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PLoS One. 2010; 5(11): e14047.
Published online 2010 November 18. doi:  10.1371/journal.pone.0014047
PMCID: PMC2987804

The Orphan Adhesion-GPCR GPR126 Is Required for Embryonic Development in the Mouse

Christiana Ruhrberg, Editor


Adhesion-GPCRs provide essential cell-cell and cell-matrix interactions in development, and have been implicated in inherited human diseases like Usher Syndrome and bilateral frontoparietal polymicrogyria. They are the second largest subfamily of seven-transmembrane spanning proteins in vertebrates, but the function of most of these receptors is still not understood. The orphan Adhesion-GPCR GPR126 has recently been shown to play an essential role in the myelination of peripheral nerves in zebrafish. In parallel, whole-genome association studies have implicated variation at the GPR126 locus as a determinant of body height in the human population. The physiological function of GPR126 in mammals is still unknown. We describe a targeted mutation of GPR126 in the mouse, and show that GPR126 is required for embryonic viability and cardiovascular development.


Adhesion-GPCRs are the second largest subfamily of putatively G-protein coupled receptors (GPCR) with more than 30 members in mammals [1]. Their typical domain architecture consists of a C-terminal seven-transmembrane spanning (7TM) domain homologous to secretin-like GPCRs, and a long N-terminal domain containing a range of protein domains found in cell adhesion proteins [2]. N- and C-terminal domains can be autocatalytically cleaved at the membrane-proximal GPS (GPCR proteolytic site) domain, which is a characteristic feature of this receptor class [3].

The biological function of most Adhesion-GPCRs is still unknown. Mutations in some members of the protein family have been identified as the cause of inherited developmental defects in humans like Usher Syndrome (VLGR1) [4] and bilateral frontoparietal polymicrogyria (GPR56) [5]. The cadherin-like Adhesion-GPCR flamingo (alternative names: stan (starry night); CELSR (cadherin, EGF-like, LAG-like, and seven-pass receptor)) has been implicated in planar cell polarity in Drosophila [6], [7] and axonal tract development in mice [8]. We have recently shown that a highly conserved Adhesion-GPCR, the Latrophilin homolog lat-1, is essential for tissue polarity in the C. elegans embryo [9]. Although there is no consensus yet about the physiological function of Adhesion-GPCRs and their molecular mechanism of signalling, the existing data suggest that this receptor class mediates essential cell-cell and cell-matrix interactions [2].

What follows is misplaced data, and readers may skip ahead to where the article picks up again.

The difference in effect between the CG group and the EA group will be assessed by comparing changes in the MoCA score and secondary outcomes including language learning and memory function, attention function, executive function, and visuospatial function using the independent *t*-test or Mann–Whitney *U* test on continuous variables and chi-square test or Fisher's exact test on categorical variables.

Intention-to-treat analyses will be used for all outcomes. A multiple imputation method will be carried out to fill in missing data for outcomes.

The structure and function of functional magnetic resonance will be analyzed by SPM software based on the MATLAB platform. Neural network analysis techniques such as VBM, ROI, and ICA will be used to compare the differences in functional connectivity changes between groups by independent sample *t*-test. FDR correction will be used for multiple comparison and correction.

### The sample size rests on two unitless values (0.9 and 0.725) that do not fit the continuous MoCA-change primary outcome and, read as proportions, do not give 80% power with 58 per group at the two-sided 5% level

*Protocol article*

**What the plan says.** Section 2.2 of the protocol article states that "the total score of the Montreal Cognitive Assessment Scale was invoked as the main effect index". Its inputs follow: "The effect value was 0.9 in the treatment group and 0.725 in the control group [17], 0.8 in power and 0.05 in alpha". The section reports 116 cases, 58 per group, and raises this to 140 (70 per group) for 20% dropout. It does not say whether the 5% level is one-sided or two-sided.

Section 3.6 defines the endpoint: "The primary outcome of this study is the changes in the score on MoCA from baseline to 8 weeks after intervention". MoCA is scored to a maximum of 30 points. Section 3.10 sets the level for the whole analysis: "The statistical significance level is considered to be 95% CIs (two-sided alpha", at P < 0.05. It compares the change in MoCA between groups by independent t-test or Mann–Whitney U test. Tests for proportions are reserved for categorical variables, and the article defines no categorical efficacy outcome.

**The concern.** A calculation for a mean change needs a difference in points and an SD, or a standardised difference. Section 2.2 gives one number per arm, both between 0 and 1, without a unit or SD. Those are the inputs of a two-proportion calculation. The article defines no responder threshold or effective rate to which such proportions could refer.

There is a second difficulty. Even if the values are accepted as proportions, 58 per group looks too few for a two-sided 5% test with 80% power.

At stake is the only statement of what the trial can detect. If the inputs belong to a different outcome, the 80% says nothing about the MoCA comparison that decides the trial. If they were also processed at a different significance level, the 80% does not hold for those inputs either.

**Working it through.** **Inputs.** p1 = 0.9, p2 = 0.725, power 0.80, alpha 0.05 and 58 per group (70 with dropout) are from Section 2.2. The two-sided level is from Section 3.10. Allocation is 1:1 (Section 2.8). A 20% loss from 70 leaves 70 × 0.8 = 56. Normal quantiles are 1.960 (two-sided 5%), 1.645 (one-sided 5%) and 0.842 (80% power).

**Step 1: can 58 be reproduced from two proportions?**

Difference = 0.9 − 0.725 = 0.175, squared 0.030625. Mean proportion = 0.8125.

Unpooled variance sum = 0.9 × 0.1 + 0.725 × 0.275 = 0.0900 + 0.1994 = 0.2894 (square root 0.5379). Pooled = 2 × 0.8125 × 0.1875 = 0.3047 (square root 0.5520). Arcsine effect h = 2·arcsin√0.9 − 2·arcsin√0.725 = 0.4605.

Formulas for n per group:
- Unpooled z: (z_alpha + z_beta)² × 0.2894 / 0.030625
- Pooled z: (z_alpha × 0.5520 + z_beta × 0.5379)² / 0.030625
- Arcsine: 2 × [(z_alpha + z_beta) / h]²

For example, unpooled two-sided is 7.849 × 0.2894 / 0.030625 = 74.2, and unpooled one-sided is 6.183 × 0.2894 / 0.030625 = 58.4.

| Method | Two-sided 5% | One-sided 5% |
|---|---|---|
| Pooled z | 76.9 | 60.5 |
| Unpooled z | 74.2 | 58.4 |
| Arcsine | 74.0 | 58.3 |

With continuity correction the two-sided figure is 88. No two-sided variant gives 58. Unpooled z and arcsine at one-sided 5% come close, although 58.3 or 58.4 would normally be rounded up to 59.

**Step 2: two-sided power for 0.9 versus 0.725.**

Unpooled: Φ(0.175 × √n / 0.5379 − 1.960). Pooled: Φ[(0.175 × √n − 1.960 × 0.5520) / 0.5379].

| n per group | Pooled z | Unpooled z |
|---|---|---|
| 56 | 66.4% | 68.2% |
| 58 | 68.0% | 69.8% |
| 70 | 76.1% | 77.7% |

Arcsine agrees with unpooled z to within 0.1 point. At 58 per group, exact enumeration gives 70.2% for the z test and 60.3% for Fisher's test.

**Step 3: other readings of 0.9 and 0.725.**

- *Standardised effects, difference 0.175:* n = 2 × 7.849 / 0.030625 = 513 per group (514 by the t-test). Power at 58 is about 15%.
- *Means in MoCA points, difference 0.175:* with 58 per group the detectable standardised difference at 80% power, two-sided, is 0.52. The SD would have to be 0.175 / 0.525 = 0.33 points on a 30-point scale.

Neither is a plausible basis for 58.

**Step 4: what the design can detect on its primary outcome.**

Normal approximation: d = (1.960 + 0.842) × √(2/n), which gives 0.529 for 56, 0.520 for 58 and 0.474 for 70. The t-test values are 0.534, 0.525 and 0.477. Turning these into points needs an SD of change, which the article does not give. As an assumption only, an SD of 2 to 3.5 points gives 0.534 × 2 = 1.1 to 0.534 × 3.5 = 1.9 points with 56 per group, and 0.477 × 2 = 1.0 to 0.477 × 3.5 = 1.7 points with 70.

Recently, an orphan receptor of the Adhesion-GPCR family, GPR126, has been shown to play an essential role in the myelination of peripheral nerves by neural crest (NC) -derived Schwann cells in the zebrafish Danio rerio [10]. Schwann cells lacking GPR126 expression fail to to a myelinate their target axons, suggesting that GPR126 is a key component of the elusive signalling pathway by which axons communicate with the myelinating cell [11], [12].

In mammals, GPR126 has been described as an orphan receptor with a tightly regulated expression pattern in mouse development (DREG) [13], and has also been isolated from human umbilical vein endothelial cell (HUVEC) cultures (vascular inducible GPCR, VIGR) [14]. Surprisingly, whole-genome association studies have identified genetic variation at the GPR126 locus as a determinant of trunk length and body height in the human population [15], [16], [17]. The physiological function of GPR126 in mammals is unknown, and there is currently no model that could explain the molecular mechanism of this trait.

We describe here a targeted mutation of GPR126 in the mouse and show that the receptor is required for embryonic viability and cardiovascular development.


GPR126 is an evolutionary innovation specific for vertebrates

The GPR126 locus is highly conserved in vertebrates. We could identify putative genes encoding homologous proteins with the typical domain architecture (CUB, Laminin G/Pentaxin, GPS, 7TM2, Fig. 1a) in all vertebrate species that were investigated. The synteny of the genomic region surrounding these genes is conserved in fish, birds, reptiles, and mammals, indicating that the predicted genes are true orthologues (Fig. 1b). A GPR126 homologue is also present in the amphibian Xenopus tropicalis, but although synteny also appears to be conserved a comprehensive annotation is currently not possible due to the fragmentation of sequence contigs.

Figure 1
The domain architecture and genomic conservation of GPR126.

The genomes of the sea urchin S. purpuratus and of Trichoplax adherens are predicted to encode Adhesion-GPCRs with N-termini containing a CUB domain in conjunction with EGF or Ig-like domains, respectively. Thus, the domain architectures of these putative receptors are clearly divergent from vertebrate GPR126. No orthologues of GPR126 were found in the high quality genomes of the chordates Ciona intestinalis, C. savignyi and Branchiostoma floridae, or in the draft genome assembly of the lamprey Petromyzon marinus.